All patients must be reassessed after completing initial therapy to identify those who did not respond or partially responded and have residual hearing loss. For non- and partial-responders, there is strong evidence that salvage IT steroid therapy can improve the hearing outcome in an additional 35 to 50 percent of patients. Accordingly, the guideline recommends offering IT steroid therapy as soon as possible after initial failure and within six weeks. Beyond six weeks, there is little to no evidence that IT injections offer any additional benefit. Like oral steroid therapy, there is no universally accepted protocol for IT therapy, but the randomized controlled trials all employed four injections over two weeks or less. There is some evidence for HBOT as salvage treatment for SSNHL, and the guideline supports offering HBOT as an optional treatment for up to four weeks after SSNHL is diagnosed in conjunction with steroids. No data support the use of additional medical therapies such as antivirals for SSNHL, and their use is strongly recommended against due to lack of data and risk of harm over benefit.
ROLE OF AUDIOLOGISTS
Patients diagnosed with SSNHL should be reassessed with audiometric testing approximately six months after the completion of treatment. Sometimes an underlying cause can be identified (such as Ménière's disease), but more importantly, this provides an opportunity to identify and reconnect with patients who might benefit from hearing rehabilitation. Audiologists play a critical role in counseling these patients regarding their treatment options and in managing the tinnitus that often accompanies the hearing loss. Options for rehabilitation may include traditional hearing aids for patients with serviceable hearing, or in the case of profound hearing loss, transcranial routing of sound to the better hearing ear through devices such as a contralateral routing of signal (CROS) aid, a BiCROS aid, or a bone conduction implant. There is mounting evidence for the use of cochlear implants for patients with single-sided deafness or asymmetric hearing loss as a means of restoring binaural hearing,5 and the FDA has recently approved the MED-EL cochlear implant system for this indication.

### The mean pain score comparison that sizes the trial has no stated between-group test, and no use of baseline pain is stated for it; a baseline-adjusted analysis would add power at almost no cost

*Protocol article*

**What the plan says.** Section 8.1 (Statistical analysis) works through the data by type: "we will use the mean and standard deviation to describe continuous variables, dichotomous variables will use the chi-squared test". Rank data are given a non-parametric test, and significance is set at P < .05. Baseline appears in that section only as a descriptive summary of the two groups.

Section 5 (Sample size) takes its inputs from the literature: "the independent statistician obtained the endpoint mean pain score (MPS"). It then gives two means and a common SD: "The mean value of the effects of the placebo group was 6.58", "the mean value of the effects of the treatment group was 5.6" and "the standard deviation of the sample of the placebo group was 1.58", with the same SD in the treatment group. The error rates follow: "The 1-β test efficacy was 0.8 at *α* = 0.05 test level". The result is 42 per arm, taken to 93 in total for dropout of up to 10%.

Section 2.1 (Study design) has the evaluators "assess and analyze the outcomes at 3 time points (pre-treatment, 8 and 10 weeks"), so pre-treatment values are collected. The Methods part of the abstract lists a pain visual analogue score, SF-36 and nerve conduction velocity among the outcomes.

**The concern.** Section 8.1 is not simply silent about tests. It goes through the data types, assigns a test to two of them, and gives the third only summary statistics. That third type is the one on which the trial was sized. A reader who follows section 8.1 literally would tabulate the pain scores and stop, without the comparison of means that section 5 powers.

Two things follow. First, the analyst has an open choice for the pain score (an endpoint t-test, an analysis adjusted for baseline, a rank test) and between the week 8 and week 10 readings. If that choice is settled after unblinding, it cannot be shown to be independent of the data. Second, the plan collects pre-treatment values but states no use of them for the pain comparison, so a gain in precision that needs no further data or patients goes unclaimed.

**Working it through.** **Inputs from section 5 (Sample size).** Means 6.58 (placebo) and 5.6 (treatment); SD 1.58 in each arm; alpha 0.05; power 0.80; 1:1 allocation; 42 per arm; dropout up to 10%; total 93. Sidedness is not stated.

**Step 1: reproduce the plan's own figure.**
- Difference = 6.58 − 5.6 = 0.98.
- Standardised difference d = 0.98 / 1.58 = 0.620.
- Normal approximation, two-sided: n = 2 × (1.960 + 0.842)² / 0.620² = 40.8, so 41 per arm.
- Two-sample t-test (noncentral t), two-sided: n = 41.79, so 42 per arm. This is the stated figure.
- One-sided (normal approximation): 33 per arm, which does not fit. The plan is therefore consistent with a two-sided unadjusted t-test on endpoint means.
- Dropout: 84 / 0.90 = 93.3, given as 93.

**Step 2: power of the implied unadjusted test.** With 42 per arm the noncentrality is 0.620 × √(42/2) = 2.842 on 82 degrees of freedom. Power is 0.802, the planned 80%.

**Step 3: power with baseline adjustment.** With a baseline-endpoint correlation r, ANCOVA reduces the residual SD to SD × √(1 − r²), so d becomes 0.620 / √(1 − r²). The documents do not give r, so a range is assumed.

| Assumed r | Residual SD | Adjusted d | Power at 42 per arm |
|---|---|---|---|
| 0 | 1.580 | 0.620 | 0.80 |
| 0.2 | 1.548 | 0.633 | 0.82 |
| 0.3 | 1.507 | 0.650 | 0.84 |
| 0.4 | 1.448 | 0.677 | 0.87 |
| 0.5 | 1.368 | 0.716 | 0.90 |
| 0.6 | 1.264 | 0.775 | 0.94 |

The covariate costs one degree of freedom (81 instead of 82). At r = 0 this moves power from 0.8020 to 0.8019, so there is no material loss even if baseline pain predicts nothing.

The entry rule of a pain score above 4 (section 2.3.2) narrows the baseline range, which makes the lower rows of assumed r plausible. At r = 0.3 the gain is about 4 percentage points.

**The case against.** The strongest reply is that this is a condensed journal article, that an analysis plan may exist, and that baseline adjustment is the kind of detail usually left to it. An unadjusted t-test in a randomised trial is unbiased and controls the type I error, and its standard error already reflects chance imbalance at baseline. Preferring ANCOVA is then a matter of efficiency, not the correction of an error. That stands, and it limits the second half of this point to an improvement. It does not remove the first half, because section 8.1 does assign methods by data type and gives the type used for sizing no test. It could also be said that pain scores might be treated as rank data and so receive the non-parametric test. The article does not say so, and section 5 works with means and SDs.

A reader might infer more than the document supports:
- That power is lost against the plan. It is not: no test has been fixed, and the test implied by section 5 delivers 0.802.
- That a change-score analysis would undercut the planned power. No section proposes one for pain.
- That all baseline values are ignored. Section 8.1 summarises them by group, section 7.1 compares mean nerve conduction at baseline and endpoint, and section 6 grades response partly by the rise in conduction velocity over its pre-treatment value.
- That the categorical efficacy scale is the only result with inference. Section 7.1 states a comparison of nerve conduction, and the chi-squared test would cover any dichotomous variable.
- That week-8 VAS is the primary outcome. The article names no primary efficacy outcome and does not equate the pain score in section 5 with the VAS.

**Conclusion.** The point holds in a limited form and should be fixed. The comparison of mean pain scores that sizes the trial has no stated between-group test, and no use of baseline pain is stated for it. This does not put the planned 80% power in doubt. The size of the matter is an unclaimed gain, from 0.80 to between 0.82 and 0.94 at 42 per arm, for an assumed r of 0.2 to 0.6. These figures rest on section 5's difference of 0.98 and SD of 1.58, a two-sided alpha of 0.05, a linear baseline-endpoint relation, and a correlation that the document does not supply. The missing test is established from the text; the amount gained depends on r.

The updated clinical practice guideline for SSNHL focuses on early diagnosis and treatment, patient education, and shared decision-making. The audiologist plays a critical role in the diagnosis, outcomes assessment, and ultimate rehabilitation of patients suffering from this condition.
1. Stachler RJ, Chandrasekhar SS, Archer SM, et al. Clinical Practice Guideline. Otolaryngol Neck Surg
2. Rosenfeld RM, Shiffman RN, Robertson P, et al. Clinical Practice Guideline Development Manual, Third Edition. Otolaryngol Neck Surg
3. Chandrasekhar SS, Tsai Do BS, Schwartz SR, et al. Clinical Practice Guideline: Sudden Hearing Loss (Update). Otolaryngol Neck Surg
4. Lin D, Hegarty JL, Fischbein NJ, et al. The Prevalence of “Incidental” Acoustic Neuroma. Arch Otolaryngol Neck Surg
5. Zeitler DM, Dorman MF, Natale SJ, et al. Sound source localization and speech understanding in complex listening environments by single-sided deaf listeners after cochlear implantation HHS Public Access. Otol Neurotol